One Leadership Battle Ends At The CFPB, A New One Begins

The leadership situation at the Consumer Finance Protection Bureau (CFPB) has been something of a complicated story since original Director Richard Cordray stepped down last fall. On his way out the door, Cordray appointed Deputy Director Leandra English to the position, in the name of operational efficiency and a smooth changeover.

“In considering how to ensure an orderly succession for this independent agency … I have also come to recognize that appointing the current chief of staff to the deputy director position would minimize operational disruption and provide for a smooth transition given her operational expertise,” Cordray noted in a statement.

But President Donald Trump had different ideas about the position – not to mention a different take on the desirability of a shake-up at the CFPB – and instead moved to appoint Mick Mulvaney, White House Director of the Office of Management and Budget (OMB) as the acting CFPB director. Mulvaney was a longtime critic of the CFPB at the time he took the role, and famously called the agency a “sad, sick joke.”

From there, it became a matter for the lawyers as the issue went to court. English’s attorneys maintained that the enabling legislation for the CFPB, Dodd-Frank, makes it clear that in the event of the departure of its leader, the deputy director of the organization – in this case, English – becomes the interim head of the CFPB. Lawyers for Mulvaney maintained that the law is not that explicit, and that the president retains the power to appoint both the interim and full-time head of the CFPB as part of his standard executive powers.

The case had been heading through the courts, with Mulvaney’s side of the argument winning the early rounds of the legal battle. But the battle ended abruptly earlier this month when English withdrew her suit and resigned her position at the agency, following President Trump’s June announcement that he had made his choice for full-time head of the CFPB: Kathy Kraninger.

“Now that President Trump has decided to seek Senate confirmation of a new director for the independent Consumer Financial Protection Bureau, Ms. English is stepping down and we intend to file court papers on Monday to bring the litigation to a close,” said her lawyer, Deepak Gupta, in a statement.

So ends that leadership battle for the CFPB.

But is a new one beginning?

Kraninger, like interim director Mulvaney, comes from the OMB, where she is associate director for general government programs. In that capacity, she oversees a $250 billion budget across seven Cabinet departments, including the Department of Homeland Security and the Department of Justice. Her nomination caught watchers on both sides of the aisle by surprise, because her background is more in homeland security than financial services.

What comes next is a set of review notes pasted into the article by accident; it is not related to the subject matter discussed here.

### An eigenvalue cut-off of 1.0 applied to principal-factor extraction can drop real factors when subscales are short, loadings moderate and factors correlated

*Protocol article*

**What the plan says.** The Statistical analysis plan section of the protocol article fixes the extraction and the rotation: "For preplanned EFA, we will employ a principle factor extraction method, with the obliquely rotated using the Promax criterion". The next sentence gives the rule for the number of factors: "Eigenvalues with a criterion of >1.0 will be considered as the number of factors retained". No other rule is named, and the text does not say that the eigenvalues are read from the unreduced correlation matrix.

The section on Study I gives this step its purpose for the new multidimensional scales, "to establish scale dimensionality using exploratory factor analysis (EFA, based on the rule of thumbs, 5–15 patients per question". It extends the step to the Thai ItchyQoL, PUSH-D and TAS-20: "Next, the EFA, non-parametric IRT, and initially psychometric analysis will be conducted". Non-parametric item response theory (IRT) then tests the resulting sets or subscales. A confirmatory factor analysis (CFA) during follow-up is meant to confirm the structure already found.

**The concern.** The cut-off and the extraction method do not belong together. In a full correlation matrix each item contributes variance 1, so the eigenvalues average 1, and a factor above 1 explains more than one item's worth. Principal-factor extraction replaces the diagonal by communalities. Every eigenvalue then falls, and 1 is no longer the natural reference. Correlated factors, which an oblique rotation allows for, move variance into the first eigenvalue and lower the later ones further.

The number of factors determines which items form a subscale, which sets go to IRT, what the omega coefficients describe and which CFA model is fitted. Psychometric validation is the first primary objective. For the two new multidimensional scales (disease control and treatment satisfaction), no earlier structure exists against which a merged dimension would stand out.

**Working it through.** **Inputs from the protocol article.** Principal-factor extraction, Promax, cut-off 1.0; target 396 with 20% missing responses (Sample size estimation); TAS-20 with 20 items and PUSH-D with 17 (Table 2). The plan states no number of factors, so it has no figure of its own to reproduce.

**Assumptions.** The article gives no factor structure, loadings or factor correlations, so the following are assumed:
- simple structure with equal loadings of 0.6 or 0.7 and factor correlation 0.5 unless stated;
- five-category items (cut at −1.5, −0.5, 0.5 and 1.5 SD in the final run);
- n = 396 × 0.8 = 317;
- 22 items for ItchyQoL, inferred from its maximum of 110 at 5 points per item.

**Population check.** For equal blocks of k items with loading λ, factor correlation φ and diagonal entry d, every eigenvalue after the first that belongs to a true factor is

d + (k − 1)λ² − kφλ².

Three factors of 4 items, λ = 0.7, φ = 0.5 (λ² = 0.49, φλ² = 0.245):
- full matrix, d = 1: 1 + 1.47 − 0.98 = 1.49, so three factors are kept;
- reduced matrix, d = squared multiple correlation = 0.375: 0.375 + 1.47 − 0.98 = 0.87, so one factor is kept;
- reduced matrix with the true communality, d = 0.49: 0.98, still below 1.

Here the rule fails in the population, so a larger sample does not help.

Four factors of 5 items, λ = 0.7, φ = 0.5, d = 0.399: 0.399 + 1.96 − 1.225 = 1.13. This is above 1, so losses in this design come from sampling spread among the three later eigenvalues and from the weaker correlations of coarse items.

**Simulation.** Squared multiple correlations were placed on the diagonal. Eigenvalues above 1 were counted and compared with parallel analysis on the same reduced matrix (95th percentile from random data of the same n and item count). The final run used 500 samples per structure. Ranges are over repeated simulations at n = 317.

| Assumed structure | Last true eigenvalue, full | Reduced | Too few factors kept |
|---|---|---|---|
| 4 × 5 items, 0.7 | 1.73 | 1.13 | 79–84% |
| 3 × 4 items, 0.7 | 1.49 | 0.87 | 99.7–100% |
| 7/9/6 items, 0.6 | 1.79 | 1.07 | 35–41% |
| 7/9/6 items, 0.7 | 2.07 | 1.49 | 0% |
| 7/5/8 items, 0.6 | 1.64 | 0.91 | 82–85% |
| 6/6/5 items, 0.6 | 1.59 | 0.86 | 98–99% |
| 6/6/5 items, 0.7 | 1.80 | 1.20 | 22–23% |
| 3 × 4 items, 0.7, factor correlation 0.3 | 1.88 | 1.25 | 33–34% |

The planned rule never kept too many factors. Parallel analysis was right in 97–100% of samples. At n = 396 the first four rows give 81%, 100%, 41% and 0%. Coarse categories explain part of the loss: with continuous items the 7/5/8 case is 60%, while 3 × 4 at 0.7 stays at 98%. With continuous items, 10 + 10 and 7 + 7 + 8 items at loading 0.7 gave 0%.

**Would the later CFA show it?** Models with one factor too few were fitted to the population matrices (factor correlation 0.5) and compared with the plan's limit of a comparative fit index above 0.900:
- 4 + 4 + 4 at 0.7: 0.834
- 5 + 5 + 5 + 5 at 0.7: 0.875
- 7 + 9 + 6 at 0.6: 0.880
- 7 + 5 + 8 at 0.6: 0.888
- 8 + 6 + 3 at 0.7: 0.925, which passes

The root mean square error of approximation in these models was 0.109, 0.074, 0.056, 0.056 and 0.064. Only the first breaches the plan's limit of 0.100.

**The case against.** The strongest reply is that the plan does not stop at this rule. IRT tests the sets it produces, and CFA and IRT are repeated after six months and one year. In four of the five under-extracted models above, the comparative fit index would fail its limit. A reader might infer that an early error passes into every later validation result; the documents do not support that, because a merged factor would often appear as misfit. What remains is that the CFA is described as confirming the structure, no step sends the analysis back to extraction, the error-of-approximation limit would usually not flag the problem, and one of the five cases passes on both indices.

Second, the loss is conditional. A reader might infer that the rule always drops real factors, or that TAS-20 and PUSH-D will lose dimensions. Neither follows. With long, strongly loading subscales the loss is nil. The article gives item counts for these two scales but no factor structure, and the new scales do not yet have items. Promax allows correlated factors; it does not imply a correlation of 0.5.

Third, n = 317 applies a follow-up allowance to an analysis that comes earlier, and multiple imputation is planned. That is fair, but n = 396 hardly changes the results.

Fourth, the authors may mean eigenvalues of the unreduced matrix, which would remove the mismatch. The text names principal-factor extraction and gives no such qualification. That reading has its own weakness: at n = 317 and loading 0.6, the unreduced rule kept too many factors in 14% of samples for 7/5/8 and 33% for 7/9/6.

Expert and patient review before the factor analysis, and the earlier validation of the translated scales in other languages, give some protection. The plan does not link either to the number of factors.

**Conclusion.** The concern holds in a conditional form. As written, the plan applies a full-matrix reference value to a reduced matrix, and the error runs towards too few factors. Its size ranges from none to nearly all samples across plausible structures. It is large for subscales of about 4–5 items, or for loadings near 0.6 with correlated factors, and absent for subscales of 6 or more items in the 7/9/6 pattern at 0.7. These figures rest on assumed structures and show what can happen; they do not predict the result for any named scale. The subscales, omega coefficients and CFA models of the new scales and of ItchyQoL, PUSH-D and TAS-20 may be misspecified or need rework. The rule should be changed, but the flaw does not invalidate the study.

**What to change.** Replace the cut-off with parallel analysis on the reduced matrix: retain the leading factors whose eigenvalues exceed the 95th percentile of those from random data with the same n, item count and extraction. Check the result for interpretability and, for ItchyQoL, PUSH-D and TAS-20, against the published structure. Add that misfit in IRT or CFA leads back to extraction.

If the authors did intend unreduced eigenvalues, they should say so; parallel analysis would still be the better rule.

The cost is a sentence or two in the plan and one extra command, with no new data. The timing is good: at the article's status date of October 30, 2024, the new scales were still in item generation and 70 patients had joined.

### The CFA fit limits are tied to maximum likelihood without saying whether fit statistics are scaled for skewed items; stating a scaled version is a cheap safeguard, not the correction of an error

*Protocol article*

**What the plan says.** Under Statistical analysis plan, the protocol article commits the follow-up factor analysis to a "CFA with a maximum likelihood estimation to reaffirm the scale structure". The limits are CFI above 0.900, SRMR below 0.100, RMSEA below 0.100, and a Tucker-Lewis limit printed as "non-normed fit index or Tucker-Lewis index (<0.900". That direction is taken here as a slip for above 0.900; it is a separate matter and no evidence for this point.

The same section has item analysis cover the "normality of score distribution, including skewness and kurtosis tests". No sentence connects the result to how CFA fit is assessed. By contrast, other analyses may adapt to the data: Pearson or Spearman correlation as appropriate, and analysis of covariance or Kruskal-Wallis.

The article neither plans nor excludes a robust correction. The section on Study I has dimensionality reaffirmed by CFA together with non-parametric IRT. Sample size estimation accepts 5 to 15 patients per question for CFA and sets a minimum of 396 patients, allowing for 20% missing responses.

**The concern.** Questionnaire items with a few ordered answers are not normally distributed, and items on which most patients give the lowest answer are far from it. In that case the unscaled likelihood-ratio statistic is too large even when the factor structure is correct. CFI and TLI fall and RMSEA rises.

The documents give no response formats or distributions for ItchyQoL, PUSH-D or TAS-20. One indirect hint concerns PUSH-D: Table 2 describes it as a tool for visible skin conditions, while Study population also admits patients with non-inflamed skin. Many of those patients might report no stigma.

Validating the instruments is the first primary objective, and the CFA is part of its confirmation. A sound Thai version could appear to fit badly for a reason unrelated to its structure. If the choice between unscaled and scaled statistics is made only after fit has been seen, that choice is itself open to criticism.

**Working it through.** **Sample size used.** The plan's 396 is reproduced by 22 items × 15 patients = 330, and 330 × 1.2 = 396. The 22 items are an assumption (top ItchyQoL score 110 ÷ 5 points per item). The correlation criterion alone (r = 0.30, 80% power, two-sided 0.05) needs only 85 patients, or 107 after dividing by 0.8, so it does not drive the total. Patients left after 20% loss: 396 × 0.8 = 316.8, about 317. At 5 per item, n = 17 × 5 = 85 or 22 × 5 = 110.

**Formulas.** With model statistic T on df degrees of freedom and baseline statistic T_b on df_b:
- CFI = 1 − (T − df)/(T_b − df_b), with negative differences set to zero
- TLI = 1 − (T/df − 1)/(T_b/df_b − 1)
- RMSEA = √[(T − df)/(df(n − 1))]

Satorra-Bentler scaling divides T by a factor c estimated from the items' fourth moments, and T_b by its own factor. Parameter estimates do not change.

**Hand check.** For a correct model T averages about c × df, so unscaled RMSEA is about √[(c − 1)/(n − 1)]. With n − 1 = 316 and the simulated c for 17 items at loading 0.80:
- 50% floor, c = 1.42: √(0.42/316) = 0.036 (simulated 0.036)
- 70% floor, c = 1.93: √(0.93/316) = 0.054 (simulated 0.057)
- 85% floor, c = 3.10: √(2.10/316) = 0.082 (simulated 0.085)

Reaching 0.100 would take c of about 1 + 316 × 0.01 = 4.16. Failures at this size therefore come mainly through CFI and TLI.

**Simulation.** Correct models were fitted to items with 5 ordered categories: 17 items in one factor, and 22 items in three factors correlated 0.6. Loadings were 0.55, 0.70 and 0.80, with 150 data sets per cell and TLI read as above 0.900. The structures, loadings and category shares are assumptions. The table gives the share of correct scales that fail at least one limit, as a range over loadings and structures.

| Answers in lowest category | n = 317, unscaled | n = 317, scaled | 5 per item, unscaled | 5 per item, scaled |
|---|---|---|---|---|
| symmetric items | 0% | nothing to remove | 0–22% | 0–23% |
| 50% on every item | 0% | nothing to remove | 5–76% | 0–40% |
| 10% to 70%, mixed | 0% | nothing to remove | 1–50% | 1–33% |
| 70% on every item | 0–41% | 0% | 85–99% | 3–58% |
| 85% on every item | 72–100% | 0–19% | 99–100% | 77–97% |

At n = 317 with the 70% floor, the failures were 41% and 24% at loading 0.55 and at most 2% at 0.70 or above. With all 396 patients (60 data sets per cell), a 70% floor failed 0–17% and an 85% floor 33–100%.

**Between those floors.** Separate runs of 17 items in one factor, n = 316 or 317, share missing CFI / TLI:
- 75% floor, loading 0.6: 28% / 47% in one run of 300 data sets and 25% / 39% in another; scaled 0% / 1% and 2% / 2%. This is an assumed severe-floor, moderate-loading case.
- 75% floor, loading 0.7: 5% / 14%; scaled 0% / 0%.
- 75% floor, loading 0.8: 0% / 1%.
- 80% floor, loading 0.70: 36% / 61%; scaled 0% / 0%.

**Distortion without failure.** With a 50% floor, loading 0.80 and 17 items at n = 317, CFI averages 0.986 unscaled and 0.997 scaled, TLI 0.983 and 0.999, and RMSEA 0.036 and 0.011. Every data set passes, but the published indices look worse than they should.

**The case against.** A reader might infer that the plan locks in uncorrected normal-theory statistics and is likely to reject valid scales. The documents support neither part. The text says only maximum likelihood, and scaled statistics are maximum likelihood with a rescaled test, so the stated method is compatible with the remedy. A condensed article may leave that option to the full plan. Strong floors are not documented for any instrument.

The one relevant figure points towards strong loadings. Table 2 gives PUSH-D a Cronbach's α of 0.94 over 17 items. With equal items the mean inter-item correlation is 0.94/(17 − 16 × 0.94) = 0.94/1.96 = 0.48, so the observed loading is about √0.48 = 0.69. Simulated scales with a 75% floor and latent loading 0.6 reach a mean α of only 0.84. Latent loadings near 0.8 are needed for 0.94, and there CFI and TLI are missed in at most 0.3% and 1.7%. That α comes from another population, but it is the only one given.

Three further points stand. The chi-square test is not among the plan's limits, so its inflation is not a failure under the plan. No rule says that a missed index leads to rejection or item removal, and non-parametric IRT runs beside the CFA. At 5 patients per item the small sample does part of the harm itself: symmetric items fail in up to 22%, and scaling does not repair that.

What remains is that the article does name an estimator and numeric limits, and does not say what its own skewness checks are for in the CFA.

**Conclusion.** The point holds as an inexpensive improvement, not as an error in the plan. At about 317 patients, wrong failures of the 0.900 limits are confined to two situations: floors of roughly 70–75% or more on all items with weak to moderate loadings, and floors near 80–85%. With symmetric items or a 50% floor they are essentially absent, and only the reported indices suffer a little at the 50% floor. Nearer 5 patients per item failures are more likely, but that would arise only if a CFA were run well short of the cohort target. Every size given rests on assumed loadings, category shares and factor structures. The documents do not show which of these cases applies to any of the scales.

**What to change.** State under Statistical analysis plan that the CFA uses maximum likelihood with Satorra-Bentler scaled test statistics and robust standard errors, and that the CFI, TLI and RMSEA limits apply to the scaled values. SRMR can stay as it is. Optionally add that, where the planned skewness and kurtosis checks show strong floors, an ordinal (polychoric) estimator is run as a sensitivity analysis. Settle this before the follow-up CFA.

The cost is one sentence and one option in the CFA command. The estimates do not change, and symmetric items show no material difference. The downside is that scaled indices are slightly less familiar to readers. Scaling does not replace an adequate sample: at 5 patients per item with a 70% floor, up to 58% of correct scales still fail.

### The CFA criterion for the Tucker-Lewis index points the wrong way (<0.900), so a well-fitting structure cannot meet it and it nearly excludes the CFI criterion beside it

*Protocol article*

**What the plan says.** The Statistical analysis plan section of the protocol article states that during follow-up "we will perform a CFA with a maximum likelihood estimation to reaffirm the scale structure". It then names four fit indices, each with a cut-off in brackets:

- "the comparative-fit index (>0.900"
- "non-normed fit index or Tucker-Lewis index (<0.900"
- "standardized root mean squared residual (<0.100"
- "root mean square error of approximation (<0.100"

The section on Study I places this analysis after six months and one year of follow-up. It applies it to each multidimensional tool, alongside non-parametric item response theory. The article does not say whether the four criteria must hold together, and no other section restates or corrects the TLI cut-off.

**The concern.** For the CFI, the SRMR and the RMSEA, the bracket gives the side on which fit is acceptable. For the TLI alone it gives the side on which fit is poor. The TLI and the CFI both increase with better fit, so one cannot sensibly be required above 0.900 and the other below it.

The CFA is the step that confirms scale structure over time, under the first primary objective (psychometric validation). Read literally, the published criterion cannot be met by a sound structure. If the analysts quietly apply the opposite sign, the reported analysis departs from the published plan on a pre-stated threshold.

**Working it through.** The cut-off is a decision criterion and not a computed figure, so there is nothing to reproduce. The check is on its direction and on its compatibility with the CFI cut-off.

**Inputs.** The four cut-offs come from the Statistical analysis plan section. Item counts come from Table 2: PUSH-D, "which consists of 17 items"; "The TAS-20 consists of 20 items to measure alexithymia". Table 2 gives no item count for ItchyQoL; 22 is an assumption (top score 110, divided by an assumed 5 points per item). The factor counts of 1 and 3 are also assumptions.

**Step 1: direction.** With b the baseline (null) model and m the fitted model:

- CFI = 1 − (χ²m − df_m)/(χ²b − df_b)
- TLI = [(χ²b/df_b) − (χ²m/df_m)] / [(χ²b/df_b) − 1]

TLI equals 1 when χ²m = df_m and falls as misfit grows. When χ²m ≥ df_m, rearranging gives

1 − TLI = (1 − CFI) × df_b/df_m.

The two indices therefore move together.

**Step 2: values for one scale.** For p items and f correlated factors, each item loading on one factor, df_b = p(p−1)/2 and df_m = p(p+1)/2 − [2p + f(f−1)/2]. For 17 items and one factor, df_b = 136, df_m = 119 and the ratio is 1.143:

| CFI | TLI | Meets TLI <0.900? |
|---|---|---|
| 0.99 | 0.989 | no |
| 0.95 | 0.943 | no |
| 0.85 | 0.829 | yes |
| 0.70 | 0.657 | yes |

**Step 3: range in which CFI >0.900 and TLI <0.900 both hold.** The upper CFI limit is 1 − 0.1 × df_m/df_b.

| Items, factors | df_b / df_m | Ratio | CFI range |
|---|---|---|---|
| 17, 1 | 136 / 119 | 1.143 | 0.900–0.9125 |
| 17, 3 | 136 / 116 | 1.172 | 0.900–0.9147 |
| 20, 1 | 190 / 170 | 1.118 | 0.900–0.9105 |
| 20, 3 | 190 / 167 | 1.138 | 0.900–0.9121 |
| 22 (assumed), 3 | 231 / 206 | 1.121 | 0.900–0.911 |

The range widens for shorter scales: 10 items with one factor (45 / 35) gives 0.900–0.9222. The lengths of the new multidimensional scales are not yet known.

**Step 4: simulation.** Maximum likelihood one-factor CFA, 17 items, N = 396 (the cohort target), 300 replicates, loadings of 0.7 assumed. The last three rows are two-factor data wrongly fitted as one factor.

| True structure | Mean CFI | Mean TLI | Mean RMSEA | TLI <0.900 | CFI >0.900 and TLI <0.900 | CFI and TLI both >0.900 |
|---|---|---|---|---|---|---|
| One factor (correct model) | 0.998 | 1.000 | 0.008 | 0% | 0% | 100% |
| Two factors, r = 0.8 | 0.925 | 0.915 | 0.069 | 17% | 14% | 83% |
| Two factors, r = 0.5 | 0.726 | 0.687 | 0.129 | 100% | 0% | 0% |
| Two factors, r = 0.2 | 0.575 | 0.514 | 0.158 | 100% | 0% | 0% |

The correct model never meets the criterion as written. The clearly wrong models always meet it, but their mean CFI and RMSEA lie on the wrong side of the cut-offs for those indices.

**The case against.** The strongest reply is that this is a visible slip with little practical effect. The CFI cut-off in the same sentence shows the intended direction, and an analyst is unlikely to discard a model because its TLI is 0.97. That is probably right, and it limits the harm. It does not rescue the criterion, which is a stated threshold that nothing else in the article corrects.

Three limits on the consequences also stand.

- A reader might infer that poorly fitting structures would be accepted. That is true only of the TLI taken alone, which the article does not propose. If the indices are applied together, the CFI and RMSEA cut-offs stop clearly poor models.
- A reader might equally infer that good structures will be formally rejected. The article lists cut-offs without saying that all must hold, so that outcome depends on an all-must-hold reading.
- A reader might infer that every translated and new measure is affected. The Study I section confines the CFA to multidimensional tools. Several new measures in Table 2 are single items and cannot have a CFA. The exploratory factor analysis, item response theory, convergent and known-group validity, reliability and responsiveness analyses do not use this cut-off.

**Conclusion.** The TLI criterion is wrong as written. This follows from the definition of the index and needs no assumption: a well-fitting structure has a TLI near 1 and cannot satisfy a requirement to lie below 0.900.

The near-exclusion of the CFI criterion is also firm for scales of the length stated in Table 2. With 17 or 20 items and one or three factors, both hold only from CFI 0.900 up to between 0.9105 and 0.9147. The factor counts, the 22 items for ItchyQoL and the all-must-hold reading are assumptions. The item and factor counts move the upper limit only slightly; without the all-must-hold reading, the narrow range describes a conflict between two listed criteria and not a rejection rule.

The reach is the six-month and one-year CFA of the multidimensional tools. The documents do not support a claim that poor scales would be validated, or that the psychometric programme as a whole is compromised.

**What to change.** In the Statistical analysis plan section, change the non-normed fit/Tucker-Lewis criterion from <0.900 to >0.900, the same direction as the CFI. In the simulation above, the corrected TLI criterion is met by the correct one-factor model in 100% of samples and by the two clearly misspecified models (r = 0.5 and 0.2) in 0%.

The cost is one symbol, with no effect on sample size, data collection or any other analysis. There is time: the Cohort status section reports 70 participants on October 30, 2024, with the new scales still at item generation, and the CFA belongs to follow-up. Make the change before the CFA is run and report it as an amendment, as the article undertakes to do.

Kraninger has “neither experience as a regulator nor expertise in consumer financial issues,” Bartlett Naylor, a financial policy advocate at consumer advocacy group Public Citizen, told the Los Angeles Times at the time of her nomination. “The nation’s leading consumer financial regulator is not an entry-level job.”

And while Democrats were more vocally opposed, even Republican and right-leaning industry experts were surprised by the appointment. J. Mark McWatters, the administration chair of the National Credit Union Administration, had been thought to be a more likely choice for the job.

J.W. Verret, a George Mason University professor and former chief economist for Texas Republican Rep. Jeb Hensarling, described Kraninger as a “mid-level budget staffer lacking expertise, chosen to lead one of the most powerful agencies in the government” shortly after he nomination was announced.

But while hostility among Democrats has clearly not died down, opposition among Republicans seems to have flattened out in the month or so since Kraninger was announced for the position. During her hearings with Senate Banking Committee members last week, she confirmed that her policy ideas are more in line with the pro-business policies put in place during the Mulvaney era as opposed to during the Cordray era, though she offered no specific policy views.

Democrats hit often on her lack of experience, but Republicans seemed broadly supportive and offered no such questioning of her background. Republicans’ questions and comments were focused on the “unaccountability” of the CFPB, and how Kraninger’s experience in management qualifies her to lead. Given the division of the Senate at present, Republicans have sufficient votes on their own to advance Kraninger to the job. Once in it, she could only be removed for cause, as the CFPB director is unique among powerful agency heads in that they do not serve at the will of the president.

Plus, experts have noted, trying to delay Kraninger’s appointment doesn’t really help Democrats ideologically, since doing so would only leave Mulvaney at the top of the organization for longer, a situation they have made clear that they do not like or find acceptable.

“It’s heads we win, tails they lose,” Chuck Gabriel, president of the research firm Capital Alpha Partners, noted in a conversation with Vox. “I think she reflects the downscaling of the weight and range of movement that Republicans envisioned for that bureau.”